Millennium Post

A self-inflicted political crisis

Two wrongs do not make a right. If a lack of transparency and objectivity in the allocation of coal blocks by the government to various companies since July 2004, was wrong, it would be equally wrong to take those mining licences back simply because some of the allottees failed to meet their operational deadlines. The latter would be wrong simply because those coal blocks were not allotted to parties for commercial mining operations. Their operations were linked with what is called in technical terms ‘forward integration’ of their function as raw material provider for captive use by the prospective producers of steel, power and cement. Mined coal will be a total waste if those respective captive users are not quite operationally ready with the linked projects to consume the raw material.

Coal is a very import input for all the three core sector industries. The country’s two major black coal producers – Coal India and Singareni Collieries Limited, both in the public sector – have failed to meet the growing demands of the thermal power, steel and cement industries, choking their growth and, in the process, slowing down the progress of several vital sectors of economy linked with the availability of electricity, steel and cement. Even less preferred lignite coal – also mined almost entirely in the public sector – used for power generation is in short supply.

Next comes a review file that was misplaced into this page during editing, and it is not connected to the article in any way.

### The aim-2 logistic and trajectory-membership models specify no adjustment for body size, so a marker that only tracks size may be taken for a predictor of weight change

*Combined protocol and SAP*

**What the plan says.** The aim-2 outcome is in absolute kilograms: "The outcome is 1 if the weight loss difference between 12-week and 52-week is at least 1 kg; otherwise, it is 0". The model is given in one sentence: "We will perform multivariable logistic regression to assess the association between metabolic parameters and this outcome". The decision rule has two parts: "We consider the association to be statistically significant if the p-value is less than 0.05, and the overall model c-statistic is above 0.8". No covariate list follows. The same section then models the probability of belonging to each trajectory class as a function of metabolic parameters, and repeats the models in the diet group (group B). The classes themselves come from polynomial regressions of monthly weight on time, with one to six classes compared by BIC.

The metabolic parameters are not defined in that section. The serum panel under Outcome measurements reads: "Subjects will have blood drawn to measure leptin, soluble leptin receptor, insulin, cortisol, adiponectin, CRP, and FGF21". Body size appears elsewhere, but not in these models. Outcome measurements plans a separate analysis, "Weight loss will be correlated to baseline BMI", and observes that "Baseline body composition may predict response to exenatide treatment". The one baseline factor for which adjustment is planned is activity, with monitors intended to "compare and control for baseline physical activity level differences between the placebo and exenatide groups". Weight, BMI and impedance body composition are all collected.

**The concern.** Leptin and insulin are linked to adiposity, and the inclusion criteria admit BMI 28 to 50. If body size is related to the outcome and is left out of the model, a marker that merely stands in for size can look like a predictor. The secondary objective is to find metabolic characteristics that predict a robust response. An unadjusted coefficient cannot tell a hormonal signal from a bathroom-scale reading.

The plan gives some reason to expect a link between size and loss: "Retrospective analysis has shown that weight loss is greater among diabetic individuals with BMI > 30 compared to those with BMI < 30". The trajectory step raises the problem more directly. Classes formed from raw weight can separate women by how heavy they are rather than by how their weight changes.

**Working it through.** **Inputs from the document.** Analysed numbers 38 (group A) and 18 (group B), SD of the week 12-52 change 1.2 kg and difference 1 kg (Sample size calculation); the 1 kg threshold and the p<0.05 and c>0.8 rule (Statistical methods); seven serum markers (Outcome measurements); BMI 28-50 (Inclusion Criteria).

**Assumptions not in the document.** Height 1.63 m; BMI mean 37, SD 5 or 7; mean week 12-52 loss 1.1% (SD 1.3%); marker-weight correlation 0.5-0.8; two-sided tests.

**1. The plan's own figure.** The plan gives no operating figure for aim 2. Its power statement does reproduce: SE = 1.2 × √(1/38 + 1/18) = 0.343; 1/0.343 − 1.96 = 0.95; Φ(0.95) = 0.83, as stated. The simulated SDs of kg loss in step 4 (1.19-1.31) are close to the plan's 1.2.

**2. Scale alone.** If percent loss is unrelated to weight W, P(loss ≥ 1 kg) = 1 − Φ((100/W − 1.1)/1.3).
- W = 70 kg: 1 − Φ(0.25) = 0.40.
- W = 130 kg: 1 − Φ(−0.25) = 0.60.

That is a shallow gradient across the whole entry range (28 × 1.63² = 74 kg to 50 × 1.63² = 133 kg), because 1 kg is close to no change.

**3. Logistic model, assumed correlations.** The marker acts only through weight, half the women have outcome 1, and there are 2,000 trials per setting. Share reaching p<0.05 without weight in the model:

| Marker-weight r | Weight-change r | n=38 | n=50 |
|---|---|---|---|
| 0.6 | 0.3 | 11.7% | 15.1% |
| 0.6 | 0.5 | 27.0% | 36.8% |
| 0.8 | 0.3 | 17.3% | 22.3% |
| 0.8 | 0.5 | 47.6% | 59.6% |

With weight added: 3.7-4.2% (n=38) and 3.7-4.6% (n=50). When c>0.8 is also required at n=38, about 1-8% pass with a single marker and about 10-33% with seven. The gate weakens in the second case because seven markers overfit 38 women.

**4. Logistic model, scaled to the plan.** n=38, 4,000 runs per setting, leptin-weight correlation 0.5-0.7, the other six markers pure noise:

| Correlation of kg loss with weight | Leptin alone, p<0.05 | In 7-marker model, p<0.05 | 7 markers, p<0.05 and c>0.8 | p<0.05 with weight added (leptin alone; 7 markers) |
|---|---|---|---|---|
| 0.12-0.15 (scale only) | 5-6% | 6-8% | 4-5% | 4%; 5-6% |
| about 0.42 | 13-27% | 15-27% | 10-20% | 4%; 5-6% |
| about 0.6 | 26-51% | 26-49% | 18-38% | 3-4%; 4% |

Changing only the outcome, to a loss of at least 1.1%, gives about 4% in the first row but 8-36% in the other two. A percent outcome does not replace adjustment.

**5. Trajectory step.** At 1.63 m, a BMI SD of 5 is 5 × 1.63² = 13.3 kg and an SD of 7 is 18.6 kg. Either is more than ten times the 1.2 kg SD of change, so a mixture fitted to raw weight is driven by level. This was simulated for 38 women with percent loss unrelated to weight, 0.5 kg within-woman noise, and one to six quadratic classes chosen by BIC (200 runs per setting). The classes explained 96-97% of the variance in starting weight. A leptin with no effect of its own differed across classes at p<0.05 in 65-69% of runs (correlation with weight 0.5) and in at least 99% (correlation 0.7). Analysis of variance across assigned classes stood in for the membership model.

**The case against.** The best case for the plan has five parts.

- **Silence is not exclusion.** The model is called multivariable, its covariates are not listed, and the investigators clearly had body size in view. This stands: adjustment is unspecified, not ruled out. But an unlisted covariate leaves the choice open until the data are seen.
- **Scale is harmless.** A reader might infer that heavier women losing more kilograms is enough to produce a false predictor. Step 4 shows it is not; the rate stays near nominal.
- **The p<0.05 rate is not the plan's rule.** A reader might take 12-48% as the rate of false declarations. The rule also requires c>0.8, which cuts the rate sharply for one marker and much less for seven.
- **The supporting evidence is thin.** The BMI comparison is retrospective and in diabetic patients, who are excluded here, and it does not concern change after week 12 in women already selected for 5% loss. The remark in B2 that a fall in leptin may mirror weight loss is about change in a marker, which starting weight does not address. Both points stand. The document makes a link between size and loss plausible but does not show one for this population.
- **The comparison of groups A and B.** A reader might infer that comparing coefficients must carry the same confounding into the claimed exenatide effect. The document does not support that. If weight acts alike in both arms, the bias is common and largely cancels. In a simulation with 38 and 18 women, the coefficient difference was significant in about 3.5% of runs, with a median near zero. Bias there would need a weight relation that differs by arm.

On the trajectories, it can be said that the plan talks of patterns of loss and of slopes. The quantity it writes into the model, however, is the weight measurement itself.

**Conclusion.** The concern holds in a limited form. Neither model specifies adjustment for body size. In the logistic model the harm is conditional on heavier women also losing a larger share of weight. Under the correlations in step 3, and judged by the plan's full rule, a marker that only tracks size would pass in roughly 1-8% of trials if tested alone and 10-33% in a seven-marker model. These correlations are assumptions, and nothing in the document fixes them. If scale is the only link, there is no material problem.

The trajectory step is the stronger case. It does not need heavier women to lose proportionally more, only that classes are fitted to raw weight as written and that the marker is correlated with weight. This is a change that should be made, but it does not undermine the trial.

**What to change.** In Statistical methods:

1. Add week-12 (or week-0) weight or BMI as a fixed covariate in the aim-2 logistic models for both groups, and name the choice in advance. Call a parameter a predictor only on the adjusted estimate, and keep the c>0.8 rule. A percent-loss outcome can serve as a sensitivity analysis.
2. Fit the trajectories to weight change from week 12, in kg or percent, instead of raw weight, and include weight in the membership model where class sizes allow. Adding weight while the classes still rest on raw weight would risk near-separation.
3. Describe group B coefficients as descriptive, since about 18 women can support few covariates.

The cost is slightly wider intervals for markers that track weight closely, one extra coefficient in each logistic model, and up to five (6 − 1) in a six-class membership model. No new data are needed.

It was because the government coal companies had failed to meet the growing demands of the user industries for years forcing the latter to import coal from all over the world at huge costs, including freight and insurance, the United Progressive Alliance [UPA] government, soon after it came to power in 2004, allowed conditional private coal mining for captive use by the willing core sector industries. No one is questioning the government’s intention with regard to allowing captive mining of coal by user industries, which was a right decision and highly overdue as well. It is the methodology adopted by the government to allocate the coal blocks to private parties, which has become a matter of big political controversy, only after the Comptroller and Auditor General [CAG] report noted that the allottees made windfall gains by securing the coal blocks without bidding. The report said the government action caused a Rs 1.86 lakh crore revenue loss to the exchequer.